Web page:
It comes in handy in my field of business.
You Have No Idea How Hard It Is to Get a Hamster Drunk
“You just put a bottle of unsweetened Everclear on the cage and they love it.”
The heaviest drinkers in the animal kingdom are punier than you might expect. Elephants, for example, are massive, but they are relative lightweights—they lack a gene for alcohol metabolism. Humans actually rank pretty highly, thanks to our ancestors’ propensity for picking fermented fruit off the ground. But to find the real champs, you have to think smaller.
“You just put a bottle of unsweetened Everclear on the cage and they love it,” says Gwen Lupfer, a psychologist at the University of Alaska Anchorage who has studied alcohol consumption in hamsters.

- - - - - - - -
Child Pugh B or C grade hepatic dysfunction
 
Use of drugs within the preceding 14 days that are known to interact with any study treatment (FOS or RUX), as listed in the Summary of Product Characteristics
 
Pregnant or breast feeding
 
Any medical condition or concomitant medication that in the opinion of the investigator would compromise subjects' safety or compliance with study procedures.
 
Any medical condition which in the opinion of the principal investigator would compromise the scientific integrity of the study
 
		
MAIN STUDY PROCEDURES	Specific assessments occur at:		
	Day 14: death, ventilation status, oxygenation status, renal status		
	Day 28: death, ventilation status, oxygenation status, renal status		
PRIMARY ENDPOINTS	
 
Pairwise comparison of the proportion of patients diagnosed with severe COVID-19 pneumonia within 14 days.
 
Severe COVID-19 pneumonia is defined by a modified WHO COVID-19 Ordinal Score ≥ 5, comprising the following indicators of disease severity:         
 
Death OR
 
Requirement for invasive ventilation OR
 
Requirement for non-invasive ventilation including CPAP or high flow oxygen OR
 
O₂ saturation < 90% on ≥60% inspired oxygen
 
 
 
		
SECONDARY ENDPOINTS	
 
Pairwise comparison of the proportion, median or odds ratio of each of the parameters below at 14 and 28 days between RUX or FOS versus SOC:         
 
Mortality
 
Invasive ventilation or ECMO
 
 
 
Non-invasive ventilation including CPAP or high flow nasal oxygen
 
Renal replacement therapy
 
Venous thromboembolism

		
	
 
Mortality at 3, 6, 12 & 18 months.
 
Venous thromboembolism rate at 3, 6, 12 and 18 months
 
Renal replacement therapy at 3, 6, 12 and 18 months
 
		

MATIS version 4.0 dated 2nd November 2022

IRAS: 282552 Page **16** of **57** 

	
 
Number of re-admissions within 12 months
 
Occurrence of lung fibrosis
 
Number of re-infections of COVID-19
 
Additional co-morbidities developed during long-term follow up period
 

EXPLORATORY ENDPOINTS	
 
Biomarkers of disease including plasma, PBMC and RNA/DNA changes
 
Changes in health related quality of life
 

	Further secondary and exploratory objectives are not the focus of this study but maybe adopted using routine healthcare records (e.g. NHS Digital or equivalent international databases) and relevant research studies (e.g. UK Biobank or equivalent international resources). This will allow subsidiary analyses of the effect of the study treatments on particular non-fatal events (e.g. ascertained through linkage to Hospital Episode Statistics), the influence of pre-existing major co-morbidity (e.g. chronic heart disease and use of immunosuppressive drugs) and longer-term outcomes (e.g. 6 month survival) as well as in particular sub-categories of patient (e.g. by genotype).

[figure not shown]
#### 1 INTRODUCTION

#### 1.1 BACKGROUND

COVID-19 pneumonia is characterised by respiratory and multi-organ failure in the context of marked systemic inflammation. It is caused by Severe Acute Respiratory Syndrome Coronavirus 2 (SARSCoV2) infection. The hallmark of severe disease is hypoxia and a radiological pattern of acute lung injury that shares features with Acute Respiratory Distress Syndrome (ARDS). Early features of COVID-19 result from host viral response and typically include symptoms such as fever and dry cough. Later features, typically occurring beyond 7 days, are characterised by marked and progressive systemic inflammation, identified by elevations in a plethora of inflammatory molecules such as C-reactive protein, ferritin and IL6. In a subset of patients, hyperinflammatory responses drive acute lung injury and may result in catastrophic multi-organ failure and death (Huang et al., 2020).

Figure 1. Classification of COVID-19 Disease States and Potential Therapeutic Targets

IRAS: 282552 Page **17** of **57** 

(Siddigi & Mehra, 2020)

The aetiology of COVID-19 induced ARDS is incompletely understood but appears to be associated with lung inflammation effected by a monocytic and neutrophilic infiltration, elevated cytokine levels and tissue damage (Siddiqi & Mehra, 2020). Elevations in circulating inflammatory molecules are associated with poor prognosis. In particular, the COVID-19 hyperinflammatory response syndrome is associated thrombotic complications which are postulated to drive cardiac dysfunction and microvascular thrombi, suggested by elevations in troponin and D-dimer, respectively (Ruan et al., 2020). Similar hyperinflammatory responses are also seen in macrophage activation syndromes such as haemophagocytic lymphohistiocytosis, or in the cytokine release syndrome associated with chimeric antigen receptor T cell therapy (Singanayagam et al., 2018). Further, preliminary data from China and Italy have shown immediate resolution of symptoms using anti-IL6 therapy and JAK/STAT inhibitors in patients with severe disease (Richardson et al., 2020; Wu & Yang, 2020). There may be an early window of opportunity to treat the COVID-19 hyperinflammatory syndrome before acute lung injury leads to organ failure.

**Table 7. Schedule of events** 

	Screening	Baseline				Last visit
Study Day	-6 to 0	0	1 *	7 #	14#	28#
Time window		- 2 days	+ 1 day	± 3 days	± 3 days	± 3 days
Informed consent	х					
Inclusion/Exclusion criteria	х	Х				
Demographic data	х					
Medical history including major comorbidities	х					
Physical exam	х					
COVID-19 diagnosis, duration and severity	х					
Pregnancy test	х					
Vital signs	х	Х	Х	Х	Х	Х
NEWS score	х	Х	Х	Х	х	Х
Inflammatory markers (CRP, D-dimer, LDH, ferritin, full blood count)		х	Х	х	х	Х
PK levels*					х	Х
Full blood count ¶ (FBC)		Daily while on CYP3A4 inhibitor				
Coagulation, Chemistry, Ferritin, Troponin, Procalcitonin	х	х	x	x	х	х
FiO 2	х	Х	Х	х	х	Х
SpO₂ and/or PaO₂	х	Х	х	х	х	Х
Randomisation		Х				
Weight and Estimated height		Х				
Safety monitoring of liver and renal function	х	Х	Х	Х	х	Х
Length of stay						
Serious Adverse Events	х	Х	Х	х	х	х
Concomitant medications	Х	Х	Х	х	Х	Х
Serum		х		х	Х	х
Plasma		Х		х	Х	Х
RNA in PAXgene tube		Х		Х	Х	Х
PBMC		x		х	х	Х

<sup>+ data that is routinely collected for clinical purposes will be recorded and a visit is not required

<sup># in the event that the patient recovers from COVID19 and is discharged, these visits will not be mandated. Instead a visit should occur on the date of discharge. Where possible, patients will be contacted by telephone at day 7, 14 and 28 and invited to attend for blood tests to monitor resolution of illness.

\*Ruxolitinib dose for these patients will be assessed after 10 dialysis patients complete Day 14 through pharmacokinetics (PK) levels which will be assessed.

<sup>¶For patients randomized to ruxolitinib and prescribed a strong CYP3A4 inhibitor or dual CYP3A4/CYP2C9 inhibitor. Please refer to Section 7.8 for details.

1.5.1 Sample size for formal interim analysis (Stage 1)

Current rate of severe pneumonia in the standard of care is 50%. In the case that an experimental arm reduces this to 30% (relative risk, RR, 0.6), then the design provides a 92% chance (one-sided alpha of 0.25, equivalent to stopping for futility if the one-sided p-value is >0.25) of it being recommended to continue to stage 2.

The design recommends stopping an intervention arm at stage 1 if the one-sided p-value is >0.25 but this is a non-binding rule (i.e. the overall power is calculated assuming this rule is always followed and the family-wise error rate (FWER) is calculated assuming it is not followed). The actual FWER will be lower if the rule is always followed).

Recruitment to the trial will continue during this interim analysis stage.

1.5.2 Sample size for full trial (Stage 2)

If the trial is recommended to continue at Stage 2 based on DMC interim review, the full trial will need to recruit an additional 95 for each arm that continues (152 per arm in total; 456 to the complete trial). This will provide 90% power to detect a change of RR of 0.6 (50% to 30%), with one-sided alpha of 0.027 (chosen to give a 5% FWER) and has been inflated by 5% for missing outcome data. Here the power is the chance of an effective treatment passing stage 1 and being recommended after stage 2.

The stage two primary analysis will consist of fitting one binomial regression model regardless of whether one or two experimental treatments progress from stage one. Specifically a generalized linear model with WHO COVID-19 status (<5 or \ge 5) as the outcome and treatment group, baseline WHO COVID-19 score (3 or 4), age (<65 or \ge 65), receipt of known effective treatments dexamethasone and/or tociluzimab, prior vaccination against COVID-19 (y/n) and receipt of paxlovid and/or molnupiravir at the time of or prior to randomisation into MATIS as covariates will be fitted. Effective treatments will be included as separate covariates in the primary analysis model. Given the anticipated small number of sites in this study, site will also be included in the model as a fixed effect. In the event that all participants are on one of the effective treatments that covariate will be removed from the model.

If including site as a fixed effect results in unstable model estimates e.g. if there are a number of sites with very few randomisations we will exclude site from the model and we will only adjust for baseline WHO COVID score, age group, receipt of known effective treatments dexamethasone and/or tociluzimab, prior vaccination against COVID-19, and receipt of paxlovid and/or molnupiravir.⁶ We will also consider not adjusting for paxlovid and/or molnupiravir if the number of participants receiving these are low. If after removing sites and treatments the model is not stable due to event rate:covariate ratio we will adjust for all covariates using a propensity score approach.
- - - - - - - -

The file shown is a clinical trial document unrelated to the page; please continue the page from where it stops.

They regularly down 18 grams per kilogram of body weight a day, the alcoholic equivalent of a human drinking a liter and a half of 190-proof Everclear. In the wild, hamsters hoard ryegrass seeds and fruit in their burrows, and they eat this fermenting store as it becomes more and more alcoholic over the winter. In the lab, well, they’re pretty happy with Everclear. Given the choice between water and alcohol, they go for the booze.
Humans have known about hamsters’ affinity for alcohol since at least the 1950s, when scientists in Texas found that hamsters could outdrink the common lab rat. Rats can be made to drink alcohol—either by selectively breeding genetic lines or by feeding them a mix of sugar and ethanol until they develop a taste for the latter. (Ethanol is the specific type of alcohol found in alcoholic drinks.) But with hamsters, “you could take a hamster right from the pet store and give it grain alcohol,” says Danielle Gulick, an addiction researcher at the University of Florida. “It would happily drink.”